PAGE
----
Story by Laura Canida
Walking among more than 5,000 people along the Vera Katz Eastbank Esplanade, I looked around and saw sadness, sickness and grief. But I also saw hope.
I am one of thousands who participated in the NAMIWalks in downtown Portland on May 19 to support the National Alliance on Mental Illness, or NAMI.
I saw hope that one day there will be a cure, or at least an easier life for people affected by mental health conditions.
For me, I walked for my son and countless other people I have met who’ve had their lives turned upside down because of a mental health diagnosis. I walked for those that haven’t been diagnosed yet, whose lives haven’t been changed forever.
My life changed on Sept 15, 2013, when my husband and I came home from vacation. We drove into our driveway and knew right away something was wrong.
My 21-year-old son, who was a Clackamas Community College student, was standing with a cardboard sign near our house hanging from his neck that said, “Will work for food.”
At that moment, I had no idea how much my life would change. I didn’t know if he was on drugs or exactly what was going on.
I called our local hospital and they recommended bringing him in. When I couldn’t get him to go with me, the hospital sent a team of counselors from Crisis Intervention Team to our house. My son was hallucinating and hearing voices – he thought someone was following him while we were gone.
This was my first experience with the Crisis Intervention Team of Clackamas County. After a while, they convinced him that it was okay to go to the doctor and get checked out.
After days in the emergency room, we were told he has schizophrenia. My head was swirling with thoughts, I was overwhelmed.
A nurse asked me if I had ever heard of NAMI. Why would I? I’ve never had to deal with mental health issues like this before.
Then I wondered, why hadn’t I heard about it? You walk down the streets and you see people experiencing mental health symptoms all the time.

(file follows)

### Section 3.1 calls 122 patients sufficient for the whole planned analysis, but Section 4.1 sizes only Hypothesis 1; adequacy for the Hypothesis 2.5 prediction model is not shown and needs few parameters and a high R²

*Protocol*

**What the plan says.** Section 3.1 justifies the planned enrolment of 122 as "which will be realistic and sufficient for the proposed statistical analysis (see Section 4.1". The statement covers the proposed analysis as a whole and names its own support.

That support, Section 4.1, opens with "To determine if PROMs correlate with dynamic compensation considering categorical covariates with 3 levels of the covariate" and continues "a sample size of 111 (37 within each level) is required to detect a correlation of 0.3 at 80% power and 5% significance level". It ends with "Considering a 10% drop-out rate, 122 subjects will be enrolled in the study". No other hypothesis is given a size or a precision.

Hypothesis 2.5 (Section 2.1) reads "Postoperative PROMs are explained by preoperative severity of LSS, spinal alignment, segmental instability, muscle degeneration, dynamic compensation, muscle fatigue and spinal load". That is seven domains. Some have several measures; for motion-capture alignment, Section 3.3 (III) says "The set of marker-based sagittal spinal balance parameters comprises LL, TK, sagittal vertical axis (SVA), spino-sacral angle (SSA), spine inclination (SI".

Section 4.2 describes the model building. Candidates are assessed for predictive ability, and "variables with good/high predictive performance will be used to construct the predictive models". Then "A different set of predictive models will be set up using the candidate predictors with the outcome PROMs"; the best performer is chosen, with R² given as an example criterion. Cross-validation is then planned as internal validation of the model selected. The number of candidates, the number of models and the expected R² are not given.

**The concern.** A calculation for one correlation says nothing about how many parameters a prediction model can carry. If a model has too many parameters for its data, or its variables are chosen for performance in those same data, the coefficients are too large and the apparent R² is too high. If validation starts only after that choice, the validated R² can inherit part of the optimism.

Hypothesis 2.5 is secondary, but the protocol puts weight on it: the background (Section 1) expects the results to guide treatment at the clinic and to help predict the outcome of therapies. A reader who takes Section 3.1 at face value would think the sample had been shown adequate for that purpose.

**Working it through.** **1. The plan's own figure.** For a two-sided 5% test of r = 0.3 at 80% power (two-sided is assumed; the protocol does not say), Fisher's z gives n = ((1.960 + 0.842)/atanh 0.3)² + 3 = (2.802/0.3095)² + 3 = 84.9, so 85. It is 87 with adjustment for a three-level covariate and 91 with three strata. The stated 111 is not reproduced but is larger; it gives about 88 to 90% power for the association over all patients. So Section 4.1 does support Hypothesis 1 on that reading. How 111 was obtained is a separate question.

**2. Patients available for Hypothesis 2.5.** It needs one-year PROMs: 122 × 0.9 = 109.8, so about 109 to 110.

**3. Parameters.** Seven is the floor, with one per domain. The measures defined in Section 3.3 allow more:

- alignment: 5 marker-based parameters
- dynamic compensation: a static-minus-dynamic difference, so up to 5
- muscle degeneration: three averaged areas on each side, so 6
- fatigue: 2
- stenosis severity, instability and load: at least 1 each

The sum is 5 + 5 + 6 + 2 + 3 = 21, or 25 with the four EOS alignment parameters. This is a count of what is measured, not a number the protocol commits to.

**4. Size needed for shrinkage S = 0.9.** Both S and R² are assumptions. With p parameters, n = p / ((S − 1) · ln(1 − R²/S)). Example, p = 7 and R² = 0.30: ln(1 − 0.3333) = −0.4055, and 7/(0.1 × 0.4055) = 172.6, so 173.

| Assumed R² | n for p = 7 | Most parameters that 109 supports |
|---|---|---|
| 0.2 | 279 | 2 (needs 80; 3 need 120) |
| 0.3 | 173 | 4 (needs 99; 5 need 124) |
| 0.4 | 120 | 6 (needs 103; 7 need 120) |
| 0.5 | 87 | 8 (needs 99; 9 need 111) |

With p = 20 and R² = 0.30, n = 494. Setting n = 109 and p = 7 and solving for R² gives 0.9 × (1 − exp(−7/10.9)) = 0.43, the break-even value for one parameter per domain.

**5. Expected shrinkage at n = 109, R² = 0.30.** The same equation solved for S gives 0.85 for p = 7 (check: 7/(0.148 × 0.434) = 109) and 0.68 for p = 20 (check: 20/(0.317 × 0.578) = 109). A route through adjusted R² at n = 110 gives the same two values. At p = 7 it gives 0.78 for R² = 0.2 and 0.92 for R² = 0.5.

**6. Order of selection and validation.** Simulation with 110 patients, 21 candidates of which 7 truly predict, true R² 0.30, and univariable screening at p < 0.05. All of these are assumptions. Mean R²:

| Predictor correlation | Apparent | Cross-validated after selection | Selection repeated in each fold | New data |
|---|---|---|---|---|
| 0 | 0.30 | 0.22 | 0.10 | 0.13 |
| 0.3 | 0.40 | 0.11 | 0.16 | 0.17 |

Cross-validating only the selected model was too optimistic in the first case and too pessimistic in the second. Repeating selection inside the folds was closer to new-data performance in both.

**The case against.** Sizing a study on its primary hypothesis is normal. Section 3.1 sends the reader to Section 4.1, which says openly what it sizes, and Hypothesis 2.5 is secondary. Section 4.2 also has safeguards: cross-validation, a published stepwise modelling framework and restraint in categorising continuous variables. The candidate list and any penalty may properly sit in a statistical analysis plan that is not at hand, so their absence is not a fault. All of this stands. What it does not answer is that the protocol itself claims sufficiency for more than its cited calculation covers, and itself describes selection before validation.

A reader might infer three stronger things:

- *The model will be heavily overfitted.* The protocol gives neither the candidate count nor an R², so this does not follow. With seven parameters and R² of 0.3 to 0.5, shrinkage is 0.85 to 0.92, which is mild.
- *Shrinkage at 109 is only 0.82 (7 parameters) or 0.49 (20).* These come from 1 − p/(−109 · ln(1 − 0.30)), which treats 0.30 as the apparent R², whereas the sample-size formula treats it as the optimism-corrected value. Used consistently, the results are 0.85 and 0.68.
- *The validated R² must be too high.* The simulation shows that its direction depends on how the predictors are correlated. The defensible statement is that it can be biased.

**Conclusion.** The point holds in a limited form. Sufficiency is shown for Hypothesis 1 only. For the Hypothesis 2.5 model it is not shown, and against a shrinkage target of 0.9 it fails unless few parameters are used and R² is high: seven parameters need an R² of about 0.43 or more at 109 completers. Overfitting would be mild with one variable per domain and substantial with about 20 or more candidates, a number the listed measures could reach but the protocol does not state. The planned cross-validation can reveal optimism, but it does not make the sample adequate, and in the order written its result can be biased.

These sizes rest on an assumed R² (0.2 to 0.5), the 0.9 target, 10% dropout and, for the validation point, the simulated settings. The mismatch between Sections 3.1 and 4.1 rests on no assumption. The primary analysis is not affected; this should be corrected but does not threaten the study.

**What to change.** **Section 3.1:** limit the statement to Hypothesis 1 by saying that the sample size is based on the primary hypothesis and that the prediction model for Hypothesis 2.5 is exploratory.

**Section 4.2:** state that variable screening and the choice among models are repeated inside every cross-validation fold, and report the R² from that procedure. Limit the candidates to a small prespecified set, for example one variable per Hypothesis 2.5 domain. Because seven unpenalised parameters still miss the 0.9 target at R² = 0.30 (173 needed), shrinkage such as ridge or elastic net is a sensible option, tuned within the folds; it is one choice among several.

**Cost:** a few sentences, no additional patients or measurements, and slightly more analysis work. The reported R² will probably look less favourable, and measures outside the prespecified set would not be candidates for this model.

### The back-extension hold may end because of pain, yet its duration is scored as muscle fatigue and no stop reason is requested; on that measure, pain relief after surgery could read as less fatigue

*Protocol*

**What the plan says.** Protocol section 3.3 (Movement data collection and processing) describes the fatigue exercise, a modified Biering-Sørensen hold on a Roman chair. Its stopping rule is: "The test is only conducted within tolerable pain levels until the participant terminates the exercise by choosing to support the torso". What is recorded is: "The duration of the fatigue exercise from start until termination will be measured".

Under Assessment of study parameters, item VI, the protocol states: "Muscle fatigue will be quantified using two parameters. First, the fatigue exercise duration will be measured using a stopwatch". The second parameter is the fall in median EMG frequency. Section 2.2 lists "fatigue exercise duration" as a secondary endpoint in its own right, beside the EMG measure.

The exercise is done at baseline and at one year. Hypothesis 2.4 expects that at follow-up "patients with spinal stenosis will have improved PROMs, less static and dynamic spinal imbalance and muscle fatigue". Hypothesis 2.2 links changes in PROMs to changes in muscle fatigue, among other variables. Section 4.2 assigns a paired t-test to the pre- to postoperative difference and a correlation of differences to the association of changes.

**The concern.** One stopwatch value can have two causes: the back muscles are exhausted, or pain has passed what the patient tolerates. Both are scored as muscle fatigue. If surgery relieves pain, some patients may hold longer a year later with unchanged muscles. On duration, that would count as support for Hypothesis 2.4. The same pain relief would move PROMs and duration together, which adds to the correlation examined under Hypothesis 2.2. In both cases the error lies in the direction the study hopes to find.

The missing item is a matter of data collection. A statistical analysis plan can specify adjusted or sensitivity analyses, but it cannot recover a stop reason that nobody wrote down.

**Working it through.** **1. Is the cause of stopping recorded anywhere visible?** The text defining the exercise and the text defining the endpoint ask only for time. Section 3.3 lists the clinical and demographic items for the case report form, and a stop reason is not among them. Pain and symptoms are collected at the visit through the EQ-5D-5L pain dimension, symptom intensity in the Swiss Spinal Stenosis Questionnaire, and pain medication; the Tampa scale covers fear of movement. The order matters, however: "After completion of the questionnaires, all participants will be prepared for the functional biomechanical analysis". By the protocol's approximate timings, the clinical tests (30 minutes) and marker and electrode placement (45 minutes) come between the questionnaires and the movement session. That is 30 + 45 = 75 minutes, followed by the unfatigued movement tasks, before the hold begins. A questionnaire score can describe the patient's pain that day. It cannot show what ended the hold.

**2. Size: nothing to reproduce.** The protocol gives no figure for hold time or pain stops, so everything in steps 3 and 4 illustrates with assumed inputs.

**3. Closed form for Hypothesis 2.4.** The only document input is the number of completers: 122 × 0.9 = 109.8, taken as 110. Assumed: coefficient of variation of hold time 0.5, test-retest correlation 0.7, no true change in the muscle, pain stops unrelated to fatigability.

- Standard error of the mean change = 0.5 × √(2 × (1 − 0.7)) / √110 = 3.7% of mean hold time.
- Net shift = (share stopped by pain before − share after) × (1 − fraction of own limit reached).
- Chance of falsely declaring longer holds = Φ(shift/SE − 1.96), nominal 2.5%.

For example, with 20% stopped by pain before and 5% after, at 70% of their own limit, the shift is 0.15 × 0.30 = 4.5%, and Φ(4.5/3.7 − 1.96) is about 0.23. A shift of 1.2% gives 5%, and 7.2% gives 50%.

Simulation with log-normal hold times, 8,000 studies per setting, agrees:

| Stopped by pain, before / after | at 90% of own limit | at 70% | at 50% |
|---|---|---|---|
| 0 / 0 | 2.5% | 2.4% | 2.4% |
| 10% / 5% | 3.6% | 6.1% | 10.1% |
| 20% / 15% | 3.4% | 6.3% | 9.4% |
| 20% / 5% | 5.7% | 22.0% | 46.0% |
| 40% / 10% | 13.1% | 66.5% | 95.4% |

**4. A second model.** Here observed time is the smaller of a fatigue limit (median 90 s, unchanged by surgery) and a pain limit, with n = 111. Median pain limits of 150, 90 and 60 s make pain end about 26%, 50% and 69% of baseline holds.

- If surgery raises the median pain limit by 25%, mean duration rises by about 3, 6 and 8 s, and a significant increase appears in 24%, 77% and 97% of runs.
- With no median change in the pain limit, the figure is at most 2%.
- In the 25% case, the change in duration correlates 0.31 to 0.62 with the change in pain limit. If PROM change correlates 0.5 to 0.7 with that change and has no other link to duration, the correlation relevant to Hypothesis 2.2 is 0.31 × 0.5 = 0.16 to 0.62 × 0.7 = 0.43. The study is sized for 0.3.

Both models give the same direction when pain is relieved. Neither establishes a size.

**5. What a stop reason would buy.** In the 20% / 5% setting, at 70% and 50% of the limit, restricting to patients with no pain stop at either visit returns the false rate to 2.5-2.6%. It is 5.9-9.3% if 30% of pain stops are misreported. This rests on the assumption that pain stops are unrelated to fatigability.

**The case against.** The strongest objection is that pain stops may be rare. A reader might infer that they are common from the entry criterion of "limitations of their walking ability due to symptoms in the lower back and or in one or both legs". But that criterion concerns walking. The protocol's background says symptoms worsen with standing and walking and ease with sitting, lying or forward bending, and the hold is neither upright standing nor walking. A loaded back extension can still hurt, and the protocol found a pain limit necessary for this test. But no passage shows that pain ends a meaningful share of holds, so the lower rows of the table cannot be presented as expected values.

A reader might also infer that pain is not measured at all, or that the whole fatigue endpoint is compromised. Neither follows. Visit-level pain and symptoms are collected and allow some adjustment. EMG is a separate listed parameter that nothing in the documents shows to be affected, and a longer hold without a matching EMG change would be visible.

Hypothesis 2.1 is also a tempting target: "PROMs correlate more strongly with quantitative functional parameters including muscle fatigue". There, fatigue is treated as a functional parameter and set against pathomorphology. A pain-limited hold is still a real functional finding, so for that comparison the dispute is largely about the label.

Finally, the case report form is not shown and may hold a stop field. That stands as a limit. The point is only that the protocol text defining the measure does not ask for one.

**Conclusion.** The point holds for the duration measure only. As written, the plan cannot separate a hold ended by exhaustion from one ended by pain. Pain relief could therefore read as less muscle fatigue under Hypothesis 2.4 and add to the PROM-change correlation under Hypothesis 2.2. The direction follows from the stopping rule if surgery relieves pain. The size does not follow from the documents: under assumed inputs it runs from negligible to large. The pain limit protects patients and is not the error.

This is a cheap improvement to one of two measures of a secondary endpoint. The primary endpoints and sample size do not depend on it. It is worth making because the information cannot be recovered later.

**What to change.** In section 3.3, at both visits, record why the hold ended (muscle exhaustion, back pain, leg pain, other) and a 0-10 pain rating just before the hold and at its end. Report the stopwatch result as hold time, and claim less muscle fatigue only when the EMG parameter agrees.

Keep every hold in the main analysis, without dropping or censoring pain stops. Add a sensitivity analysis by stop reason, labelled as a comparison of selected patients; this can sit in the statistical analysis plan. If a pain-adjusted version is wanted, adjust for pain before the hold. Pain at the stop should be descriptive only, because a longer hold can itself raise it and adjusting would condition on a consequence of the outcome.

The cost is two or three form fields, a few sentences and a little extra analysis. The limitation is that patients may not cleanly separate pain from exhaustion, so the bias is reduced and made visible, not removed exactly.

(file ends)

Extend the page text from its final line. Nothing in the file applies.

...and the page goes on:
Now, six years later, I know all about NAMI, and I’m collaborating with CCC counselor Casey Sims on reestablishing a chapter of NAMI on campus, here in Oregon City.
Counselor Ignacio Gonzales-Reyes said “NAMI is an excellent resource. They have been on campus before and I admire their commitment and dedication to advocacy for mental health services. The flow of students who need therapeutic services related to mental health needs varies greatly from term to term.”
While NAMI on Campus wasn’t available at the time my son was here, counselors were, but he didn’t know how to reach out. NAMI on Campus provides education, advocacy, support and resources that students need.
I found out about NAMI early on in the process, and since then, NAMI has been a part of our everyday life. The Family to Family class NAMI offers helped us as family deal with my son’s diagnosis and how to move forward step by step, day by day.
NAMI gets their funding from a few different sources, and one of those is from the yearly event, the NAMIWalks, that I participated in. The walk helps increase awareness, raise funds and hopefully cure the stigma of mental health conditions.
If you or someone you know is experiencing mental health symptoms, please reach out to a NAMI near you.
It can help you, like me, see hope. NAMI Clackamas is located at 10202 SE 32nd Ave, Suite 501 in Milwaukie 503- 344-5050 or visit their website at namicc.org.